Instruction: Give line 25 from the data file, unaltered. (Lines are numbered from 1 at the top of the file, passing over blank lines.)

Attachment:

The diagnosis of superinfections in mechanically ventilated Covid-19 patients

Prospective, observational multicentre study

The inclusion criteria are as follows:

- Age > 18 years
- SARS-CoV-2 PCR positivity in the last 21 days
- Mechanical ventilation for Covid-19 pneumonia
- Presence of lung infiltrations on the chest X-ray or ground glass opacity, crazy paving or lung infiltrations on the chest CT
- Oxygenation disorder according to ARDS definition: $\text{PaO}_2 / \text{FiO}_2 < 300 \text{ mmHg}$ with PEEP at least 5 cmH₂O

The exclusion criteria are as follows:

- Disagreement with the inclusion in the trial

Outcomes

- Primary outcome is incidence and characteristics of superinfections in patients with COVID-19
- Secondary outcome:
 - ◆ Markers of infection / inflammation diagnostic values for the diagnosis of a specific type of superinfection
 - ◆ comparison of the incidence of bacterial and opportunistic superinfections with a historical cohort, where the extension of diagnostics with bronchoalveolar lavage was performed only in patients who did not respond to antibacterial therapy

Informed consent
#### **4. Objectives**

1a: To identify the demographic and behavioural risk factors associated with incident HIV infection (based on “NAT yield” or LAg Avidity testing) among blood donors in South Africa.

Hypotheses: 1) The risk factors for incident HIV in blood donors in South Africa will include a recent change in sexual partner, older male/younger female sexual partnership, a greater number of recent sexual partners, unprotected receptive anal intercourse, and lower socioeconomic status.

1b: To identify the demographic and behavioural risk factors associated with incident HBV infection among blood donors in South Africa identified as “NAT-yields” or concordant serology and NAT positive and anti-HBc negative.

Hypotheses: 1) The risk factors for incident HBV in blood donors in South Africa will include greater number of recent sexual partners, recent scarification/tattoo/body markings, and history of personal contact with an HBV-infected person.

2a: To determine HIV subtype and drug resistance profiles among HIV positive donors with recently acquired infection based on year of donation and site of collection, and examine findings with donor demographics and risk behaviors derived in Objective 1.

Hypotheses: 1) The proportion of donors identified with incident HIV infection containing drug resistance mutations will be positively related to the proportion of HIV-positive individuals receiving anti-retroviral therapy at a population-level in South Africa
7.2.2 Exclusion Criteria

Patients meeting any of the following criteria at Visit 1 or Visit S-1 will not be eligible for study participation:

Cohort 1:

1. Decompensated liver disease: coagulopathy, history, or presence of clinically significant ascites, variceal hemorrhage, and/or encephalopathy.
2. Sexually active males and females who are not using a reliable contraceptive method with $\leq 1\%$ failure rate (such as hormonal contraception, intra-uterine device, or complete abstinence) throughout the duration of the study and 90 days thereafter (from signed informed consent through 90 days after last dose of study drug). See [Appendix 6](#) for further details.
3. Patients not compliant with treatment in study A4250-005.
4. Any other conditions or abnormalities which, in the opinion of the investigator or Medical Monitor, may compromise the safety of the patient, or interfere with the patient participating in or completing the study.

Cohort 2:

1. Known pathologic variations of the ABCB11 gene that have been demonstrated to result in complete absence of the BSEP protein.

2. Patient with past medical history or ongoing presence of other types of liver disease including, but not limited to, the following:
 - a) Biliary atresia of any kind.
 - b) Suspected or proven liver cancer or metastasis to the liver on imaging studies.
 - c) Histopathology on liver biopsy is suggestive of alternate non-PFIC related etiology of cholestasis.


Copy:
Patients meeting any of the following criteria at Visit 1 or Visit S-1 will not be eligible for study participation: